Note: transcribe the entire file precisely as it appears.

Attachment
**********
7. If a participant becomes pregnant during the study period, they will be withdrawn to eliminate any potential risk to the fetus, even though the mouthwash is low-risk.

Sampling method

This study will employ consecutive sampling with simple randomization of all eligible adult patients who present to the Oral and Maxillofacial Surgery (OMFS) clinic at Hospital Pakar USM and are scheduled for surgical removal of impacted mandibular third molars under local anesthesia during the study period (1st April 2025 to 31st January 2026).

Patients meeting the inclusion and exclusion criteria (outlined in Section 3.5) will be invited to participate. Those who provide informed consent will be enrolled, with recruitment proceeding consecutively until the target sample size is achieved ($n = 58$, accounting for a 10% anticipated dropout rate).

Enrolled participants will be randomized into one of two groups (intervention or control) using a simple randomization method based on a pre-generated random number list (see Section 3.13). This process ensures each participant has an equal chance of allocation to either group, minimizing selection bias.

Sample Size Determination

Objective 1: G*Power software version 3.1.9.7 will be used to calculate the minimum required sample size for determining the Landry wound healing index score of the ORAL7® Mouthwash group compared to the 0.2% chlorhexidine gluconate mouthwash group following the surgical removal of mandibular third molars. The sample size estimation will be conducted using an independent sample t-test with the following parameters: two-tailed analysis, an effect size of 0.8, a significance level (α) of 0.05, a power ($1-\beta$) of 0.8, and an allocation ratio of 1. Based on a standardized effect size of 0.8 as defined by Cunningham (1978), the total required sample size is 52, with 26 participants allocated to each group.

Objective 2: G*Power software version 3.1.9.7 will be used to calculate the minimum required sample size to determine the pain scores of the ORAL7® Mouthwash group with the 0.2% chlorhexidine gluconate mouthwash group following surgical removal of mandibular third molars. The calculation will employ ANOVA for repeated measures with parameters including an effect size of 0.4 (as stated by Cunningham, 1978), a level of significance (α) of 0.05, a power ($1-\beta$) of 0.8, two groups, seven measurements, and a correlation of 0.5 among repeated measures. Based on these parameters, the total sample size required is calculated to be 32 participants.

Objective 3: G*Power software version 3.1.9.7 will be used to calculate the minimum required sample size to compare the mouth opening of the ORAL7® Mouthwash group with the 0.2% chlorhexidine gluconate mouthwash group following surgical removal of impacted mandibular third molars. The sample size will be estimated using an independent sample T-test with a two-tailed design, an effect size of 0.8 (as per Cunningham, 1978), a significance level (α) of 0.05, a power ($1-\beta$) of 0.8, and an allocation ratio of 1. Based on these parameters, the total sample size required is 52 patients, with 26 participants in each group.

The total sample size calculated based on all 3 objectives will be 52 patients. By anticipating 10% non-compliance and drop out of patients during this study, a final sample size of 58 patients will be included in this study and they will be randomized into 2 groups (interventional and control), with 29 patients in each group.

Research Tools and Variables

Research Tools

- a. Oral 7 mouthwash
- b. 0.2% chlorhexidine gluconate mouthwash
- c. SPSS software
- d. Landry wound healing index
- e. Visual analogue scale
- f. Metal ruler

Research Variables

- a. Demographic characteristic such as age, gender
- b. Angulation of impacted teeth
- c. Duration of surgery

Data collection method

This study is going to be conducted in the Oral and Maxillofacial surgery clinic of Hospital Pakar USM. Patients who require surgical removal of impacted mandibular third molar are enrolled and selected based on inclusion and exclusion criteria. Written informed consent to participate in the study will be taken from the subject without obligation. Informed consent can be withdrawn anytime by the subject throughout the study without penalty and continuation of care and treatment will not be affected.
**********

7. If a participant becomes pregnant during the study period, they will be withdrawn to eliminate any potential risk to the fetus, even though the mouthwash is low-risk.

Sampling method

This study will employ consecutive sampling with simple randomization of all eligible adult patients who present to the Oral and Maxillofacial Surgery (OMFS) clinic at Hospital Pakar USM and are scheduled for surgical removal of impacted mandibular third molars under local anesthesia during the study period (1st April 2025 to 31st January 2026).

Patients meeting the inclusion and exclusion criteria (outlined in Section 3.5) will be invited to participate. Those who provide informed consent will be enrolled, with recruitment proceeding consecutively until the target sample size is achieved ($n = 58$, accounting for a 10% anticipated dropout rate).

Enrolled participants will be randomized into one of two groups (intervention or control) using a simple randomization method based on a pre-generated random number list (see Section 3.13). This process ensures each participant has an equal chance of allocation to either group, minimizing selection bias.

Sample Size Determination

Objective 1: G*Power software version 3.1.9.7 will be used to calculate the minimum required sample size for determining the Landry wound healing index score of the ORAL7® Mouthwash group compared to the 0.2% chlorhexidine gluconate mouthwash group following the surgical removal of mandibular third molars. The sample size estimation will be conducted using an independent sample t-test with the following parameters: two-tailed analysis, an effect size of 0.8, a significance level (α) of 0.05, a power ($1-\beta$) of 0.8, and an allocation ratio of 1. Based on a standardized effect size of 0.8 as defined by Cunningham (1978), the total required sample size is 52, with 26 participants allocated to each group.

Objective 2: G*Power software version 3.1.9.7 will be used to calculate the minimum required sample size to determine the pain scores of the ORAL7® Mouthwash group with the 0.2% chlorhexidine gluconate mouthwash group following surgical removal of mandibular third molars. The calculation will employ ANOVA for repeated measures with parameters including an effect size of 0.4 (as stated by Cunningham, 1978), a level of significance (α) of 0.05, a power ($1-\beta$) of 0.8, two groups, seven measurements, and a correlation of 0.5 among repeated measures. Based on these parameters, the total sample size required is calculated to be 32 participants.

Objective 3: G*Power software version 3.1.9.7 will be used to calculate the minimum required sample size to compare the mouth opening of the ORAL7® Mouthwash group with the 0.2% chlorhexidine gluconate mouthwash group following surgical removal of impacted mandibular third molars. The sample size will be estimated using an independent sample T-test with a two-tailed design, an effect size of 0.8 (as per Cunningham, 1978), a significance level (α) of 0.05, a power ($1-\beta$) of 0.8, and an allocation ratio of 1. Based on these parameters, the total sample size required is 52 patients, with 26 participants in each group.

The total sample size calculated based on all 3 objectives will be 52 patients. By anticipating 10% non-compliance and drop out of patients during this study, a final sample size of 58 patients will be included in this study and they will be randomized into 2 groups (interventional and control), with 29 patients in each group.

Research Tools and Variables

Research Tools

- a. Oral 7 mouthwash
- b. 0.2% chlorhexidine gluconate mouthwash
- c. SPSS software
- d. Landry wound healing index
- e. Visual analogue scale
- f. Metal ruler

Research Variables

- a. Demographic characteristic such as age, gender
- b. Angulation of impacted teeth
- c. Duration of surgery

Data collection method

This study is going to be conducted in the Oral and Maxillofacial surgery clinic of Hospital Pakar USM. Patients who require surgical removal of impacted mandibular third molar are enrolled and selected based on inclusion and exclusion criteria. Written informed consent to participate in the study will be taken from the subject without obligation. Informed consent can be withdrawn anytime by the subject throughout the study without penalty and continuation of care and treatment will not be affected.